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Types of Hydronic Heating

September 12, 2014

hydronicHydronic heating is one of the most efficient and comfortable forms of heating but what exactly is available?  Here we outline the options that you have so that you are informed when you make your choice.

Options in Hydronic Heating

One type of hydronic heating is hydronic floor heating. This works by heating water in a boiler and then running the hot water through pipes embedded in the floor.  The heat from the water then penetrates through the slab and the floor coverings and warms the room.  Hydronic floor heating can be in slab, in screed, or under battened timber.  The other type also involves heating water in a boiler but the water is run through pipes to radiator panels that are found throughout the home. The heat passes through the panels in order to warm the rooms.

How the Water Is Heated

The key to any hydronic heating system is the water, as the water must be heated by a boiler before it is run through the pipes.  While the boiler must be used to heat the water, you have a choice in how the boiler is powered. The most common option in Australia today is a gas powered boiler (either standard or high efficiency) but the boiler can also be powered by an electric heat pump, a geothermal heat pump or even by solar energy.  Each of these options is both energy efficient and environmentally friendly.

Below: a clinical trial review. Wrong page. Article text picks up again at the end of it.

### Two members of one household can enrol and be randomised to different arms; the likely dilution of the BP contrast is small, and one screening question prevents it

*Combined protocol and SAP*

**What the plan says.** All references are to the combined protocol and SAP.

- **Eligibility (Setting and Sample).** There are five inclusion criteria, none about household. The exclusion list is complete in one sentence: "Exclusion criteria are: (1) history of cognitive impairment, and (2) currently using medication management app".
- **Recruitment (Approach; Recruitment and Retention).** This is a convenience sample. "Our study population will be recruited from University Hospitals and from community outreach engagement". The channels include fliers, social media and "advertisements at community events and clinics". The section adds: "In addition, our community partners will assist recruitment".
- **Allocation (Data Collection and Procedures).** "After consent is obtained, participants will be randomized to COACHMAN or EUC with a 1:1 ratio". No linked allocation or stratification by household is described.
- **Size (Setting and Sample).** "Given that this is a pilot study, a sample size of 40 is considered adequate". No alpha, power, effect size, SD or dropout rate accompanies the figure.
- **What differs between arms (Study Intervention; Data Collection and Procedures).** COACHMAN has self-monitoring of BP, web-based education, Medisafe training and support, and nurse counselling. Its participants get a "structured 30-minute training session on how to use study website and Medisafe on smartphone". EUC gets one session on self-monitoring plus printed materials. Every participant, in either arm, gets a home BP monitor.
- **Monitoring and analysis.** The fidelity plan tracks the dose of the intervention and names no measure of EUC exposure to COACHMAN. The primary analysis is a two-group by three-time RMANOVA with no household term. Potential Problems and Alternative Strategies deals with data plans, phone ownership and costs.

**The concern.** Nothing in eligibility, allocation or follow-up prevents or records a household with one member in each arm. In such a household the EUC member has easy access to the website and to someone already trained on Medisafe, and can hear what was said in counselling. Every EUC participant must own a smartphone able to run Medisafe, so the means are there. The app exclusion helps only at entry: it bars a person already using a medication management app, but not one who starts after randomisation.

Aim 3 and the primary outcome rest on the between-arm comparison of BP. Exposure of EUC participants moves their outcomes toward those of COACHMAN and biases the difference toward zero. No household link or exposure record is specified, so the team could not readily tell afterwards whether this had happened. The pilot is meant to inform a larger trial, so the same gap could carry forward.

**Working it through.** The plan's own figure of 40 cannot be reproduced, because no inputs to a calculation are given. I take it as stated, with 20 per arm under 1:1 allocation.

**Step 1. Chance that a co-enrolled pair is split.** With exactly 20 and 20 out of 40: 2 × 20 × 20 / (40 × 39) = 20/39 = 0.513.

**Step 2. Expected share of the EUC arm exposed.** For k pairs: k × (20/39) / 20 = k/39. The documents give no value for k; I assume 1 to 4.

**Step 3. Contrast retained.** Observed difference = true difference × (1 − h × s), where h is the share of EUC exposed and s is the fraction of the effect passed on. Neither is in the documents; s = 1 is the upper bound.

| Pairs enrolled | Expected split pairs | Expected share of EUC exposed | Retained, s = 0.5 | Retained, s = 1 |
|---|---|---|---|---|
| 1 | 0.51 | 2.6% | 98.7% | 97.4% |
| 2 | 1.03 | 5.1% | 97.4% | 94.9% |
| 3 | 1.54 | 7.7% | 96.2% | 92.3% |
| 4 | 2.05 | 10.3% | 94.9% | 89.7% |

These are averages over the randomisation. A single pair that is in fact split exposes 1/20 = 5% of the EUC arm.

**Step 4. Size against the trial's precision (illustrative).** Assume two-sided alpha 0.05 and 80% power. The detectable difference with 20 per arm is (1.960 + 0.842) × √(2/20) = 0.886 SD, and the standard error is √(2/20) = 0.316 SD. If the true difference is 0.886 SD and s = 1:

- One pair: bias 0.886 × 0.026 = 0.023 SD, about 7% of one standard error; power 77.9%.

Choosing a Hydronic Heating System

The hydronic heating system that you choose will depend on a number of factors. Chief amongst these should be how the boiler is powered. Consider the running costs of the various methods – solar may be the cheapest option but you may need to provide a gas backup for those cloudy or rainy days.  Gas is relatively cost efficient and you can choose between natural gas or LPG but will the cost of gas rise over time?  Heat pumps require electricity to operate and they can struggle if the outside temperature gets too low.

Also consider the look that you are after. Hydronic floor heating is totally invisible so you won’t see a trace of it after it has been installed, which is perfect if you are after an unobtrusive heating system.  Radiator panels need to be placed within the room so they are visible but you have a huge range of styles to choose from, so they can be a feature, rather than something to be hidden.

New Construction

  • Custom
  • Plan & spec
  • Design build

Remodeling

  • Kitchens
  • Bathrooms
  • Basement

Heating

  • Forced hot water
  • Radiant heating
  • Hydro air